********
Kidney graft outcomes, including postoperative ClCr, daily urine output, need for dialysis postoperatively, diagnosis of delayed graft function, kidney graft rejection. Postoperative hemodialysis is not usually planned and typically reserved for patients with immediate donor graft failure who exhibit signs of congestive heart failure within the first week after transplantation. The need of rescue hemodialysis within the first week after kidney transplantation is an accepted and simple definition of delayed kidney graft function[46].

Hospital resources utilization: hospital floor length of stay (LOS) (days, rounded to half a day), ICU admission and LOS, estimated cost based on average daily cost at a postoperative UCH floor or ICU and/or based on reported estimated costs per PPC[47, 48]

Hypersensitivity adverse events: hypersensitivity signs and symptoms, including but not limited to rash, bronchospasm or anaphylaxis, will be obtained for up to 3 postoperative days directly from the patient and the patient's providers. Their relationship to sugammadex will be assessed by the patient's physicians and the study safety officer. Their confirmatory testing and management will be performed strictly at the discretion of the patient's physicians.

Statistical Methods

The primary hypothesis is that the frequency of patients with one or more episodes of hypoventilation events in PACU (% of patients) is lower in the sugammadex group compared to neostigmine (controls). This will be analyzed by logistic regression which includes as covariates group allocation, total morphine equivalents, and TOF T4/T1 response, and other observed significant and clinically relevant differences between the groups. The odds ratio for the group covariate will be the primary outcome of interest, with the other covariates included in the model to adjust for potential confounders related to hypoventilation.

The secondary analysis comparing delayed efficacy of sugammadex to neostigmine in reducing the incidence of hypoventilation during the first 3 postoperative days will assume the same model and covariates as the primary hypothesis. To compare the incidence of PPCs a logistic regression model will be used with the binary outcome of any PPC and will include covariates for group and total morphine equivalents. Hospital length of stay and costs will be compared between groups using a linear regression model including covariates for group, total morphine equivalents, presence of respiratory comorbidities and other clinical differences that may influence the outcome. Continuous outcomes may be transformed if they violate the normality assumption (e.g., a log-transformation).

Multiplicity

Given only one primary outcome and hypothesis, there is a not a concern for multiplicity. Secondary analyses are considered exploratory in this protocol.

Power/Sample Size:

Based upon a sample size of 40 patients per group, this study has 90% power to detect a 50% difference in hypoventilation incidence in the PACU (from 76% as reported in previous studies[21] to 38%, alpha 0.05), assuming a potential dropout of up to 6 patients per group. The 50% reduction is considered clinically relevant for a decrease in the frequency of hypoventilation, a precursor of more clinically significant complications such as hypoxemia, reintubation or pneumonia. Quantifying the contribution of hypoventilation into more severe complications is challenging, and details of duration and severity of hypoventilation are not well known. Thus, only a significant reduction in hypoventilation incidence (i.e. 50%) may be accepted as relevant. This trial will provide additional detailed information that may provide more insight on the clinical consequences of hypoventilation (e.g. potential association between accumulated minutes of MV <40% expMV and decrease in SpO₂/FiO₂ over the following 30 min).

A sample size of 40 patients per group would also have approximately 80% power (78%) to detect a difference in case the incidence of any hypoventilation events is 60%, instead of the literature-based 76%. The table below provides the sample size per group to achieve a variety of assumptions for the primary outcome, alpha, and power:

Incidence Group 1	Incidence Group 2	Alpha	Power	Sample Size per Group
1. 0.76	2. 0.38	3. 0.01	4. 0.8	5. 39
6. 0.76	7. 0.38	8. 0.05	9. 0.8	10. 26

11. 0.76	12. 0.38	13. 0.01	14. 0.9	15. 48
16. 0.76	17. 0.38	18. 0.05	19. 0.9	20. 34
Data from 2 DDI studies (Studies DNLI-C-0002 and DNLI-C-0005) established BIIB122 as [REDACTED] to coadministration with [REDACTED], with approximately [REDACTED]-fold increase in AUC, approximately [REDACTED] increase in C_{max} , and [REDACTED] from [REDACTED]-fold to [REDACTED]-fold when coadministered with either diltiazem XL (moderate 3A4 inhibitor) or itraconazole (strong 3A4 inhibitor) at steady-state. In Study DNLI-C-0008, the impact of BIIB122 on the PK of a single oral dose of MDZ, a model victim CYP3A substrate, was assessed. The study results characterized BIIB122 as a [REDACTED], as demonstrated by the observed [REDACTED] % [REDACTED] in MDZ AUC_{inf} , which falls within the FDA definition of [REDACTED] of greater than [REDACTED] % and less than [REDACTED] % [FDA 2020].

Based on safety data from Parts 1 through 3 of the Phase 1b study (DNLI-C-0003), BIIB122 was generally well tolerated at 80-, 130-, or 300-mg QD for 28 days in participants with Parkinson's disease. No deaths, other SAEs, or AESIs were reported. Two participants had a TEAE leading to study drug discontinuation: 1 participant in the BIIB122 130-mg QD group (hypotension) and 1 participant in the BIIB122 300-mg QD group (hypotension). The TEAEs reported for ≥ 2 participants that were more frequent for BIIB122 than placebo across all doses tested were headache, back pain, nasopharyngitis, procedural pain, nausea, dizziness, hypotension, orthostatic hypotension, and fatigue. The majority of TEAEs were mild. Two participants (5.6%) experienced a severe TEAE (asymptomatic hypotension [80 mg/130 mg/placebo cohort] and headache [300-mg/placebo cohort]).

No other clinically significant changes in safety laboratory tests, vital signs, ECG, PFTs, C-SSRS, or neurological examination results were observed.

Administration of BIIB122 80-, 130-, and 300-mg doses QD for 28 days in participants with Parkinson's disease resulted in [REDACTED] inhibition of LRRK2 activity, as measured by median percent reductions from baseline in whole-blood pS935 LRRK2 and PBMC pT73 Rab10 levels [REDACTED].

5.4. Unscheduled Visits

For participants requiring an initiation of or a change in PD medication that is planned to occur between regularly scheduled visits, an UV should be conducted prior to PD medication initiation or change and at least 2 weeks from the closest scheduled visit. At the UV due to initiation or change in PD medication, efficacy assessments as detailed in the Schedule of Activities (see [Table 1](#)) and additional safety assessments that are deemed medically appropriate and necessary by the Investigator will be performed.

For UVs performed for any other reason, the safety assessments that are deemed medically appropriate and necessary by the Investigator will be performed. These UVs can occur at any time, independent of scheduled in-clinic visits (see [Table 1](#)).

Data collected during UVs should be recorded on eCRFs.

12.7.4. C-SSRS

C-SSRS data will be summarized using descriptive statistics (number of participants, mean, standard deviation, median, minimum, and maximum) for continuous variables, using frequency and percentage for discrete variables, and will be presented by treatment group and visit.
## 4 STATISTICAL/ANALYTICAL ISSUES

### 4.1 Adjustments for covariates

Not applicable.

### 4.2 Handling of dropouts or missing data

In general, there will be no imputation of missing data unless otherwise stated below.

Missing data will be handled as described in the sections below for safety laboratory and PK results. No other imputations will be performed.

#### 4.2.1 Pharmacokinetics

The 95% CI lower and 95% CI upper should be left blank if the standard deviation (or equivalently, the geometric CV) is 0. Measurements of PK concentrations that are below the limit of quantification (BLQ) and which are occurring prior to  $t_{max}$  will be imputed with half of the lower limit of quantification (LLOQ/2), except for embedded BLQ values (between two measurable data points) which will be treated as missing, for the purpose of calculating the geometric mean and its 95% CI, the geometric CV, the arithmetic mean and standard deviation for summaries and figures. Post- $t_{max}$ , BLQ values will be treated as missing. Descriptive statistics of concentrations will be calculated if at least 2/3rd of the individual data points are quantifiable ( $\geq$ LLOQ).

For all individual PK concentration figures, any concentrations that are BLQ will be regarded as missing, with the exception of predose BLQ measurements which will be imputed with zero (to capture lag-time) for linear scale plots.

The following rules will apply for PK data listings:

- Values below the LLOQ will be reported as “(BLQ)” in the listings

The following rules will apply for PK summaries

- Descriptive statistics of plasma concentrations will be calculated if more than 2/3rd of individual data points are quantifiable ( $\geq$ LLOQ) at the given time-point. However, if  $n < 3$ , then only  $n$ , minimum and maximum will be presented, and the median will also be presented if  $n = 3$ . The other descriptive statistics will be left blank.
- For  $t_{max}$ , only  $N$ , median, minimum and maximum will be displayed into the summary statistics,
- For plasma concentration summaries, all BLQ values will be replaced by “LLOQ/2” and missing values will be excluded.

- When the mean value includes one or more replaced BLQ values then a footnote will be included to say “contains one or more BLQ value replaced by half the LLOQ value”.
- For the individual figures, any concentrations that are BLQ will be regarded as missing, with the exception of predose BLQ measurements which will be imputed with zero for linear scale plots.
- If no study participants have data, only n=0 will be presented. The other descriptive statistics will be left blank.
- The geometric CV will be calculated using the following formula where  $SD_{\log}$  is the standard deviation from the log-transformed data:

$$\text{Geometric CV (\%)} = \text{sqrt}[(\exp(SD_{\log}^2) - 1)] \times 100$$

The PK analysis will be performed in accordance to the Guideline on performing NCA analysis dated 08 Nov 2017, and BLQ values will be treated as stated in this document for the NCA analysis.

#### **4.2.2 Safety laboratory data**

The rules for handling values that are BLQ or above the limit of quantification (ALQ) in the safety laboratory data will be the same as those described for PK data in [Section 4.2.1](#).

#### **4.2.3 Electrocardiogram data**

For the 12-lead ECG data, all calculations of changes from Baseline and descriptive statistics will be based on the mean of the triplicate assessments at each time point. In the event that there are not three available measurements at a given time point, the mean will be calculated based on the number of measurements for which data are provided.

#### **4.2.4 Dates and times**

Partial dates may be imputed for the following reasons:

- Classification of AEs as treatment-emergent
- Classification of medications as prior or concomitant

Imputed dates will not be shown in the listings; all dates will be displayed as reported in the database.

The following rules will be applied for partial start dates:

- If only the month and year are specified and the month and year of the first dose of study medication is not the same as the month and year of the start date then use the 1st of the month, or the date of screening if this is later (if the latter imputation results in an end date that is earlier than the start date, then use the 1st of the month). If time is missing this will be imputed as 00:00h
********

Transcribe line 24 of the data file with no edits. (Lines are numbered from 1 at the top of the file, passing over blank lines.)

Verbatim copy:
Data collected during UVs should be recorded on eCRFs.